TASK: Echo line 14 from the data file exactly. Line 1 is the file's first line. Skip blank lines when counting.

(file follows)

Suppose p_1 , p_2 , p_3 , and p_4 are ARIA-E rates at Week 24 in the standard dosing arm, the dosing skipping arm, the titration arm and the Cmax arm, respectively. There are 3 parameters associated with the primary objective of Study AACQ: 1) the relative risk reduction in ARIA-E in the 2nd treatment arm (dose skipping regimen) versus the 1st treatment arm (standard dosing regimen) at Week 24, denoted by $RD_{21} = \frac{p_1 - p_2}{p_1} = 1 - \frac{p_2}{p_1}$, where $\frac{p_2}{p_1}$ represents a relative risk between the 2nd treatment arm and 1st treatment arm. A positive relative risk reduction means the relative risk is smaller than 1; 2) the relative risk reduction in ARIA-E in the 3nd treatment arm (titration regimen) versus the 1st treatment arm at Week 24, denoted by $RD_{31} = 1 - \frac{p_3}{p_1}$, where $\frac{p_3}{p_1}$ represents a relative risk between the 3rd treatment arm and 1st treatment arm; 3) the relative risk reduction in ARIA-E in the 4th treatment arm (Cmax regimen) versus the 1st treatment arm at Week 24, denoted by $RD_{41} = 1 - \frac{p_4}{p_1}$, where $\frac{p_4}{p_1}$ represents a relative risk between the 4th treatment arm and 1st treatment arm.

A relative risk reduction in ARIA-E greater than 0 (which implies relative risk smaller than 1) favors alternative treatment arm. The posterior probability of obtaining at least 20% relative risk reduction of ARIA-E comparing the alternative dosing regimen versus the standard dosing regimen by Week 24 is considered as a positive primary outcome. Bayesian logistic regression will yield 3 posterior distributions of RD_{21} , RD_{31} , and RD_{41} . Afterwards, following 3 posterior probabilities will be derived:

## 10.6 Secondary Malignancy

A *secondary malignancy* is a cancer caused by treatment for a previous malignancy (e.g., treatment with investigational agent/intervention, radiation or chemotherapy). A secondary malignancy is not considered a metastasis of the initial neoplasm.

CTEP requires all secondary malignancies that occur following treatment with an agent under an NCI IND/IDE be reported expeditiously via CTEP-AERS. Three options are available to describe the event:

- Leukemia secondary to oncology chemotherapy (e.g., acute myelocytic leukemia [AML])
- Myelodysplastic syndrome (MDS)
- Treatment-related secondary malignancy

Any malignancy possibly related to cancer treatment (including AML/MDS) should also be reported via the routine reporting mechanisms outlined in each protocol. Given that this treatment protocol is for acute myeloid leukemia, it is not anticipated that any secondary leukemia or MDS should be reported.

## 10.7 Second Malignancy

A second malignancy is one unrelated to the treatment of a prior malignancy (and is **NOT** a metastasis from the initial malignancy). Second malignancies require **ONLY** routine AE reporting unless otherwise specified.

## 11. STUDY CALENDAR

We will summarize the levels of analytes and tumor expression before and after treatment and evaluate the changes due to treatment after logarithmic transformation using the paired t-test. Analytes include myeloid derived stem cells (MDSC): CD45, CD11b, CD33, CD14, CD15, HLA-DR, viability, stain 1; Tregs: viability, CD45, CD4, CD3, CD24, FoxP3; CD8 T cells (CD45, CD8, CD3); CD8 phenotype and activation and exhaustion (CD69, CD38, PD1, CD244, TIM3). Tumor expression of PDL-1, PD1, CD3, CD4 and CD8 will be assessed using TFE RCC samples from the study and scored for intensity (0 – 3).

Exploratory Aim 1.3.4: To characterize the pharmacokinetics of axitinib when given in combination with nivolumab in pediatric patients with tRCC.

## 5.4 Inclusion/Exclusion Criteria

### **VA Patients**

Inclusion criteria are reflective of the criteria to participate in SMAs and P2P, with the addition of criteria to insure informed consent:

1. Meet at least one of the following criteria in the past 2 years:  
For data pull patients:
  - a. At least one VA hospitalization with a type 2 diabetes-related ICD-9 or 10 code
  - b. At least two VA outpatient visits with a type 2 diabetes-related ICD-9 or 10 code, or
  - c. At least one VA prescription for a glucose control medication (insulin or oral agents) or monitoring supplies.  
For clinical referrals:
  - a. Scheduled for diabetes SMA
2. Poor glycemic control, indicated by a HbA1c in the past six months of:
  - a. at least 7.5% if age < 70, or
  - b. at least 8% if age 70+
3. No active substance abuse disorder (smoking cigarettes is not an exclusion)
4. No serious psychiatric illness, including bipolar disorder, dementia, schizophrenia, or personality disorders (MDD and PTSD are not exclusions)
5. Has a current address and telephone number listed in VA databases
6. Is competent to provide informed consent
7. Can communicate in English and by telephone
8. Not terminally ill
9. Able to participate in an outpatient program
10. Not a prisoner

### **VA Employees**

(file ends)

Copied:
Exploratory Aim 1.3.4: To characterize the pharmacokinetics of axitinib when given in combination with nivolumab in pediatric patients with tRCC.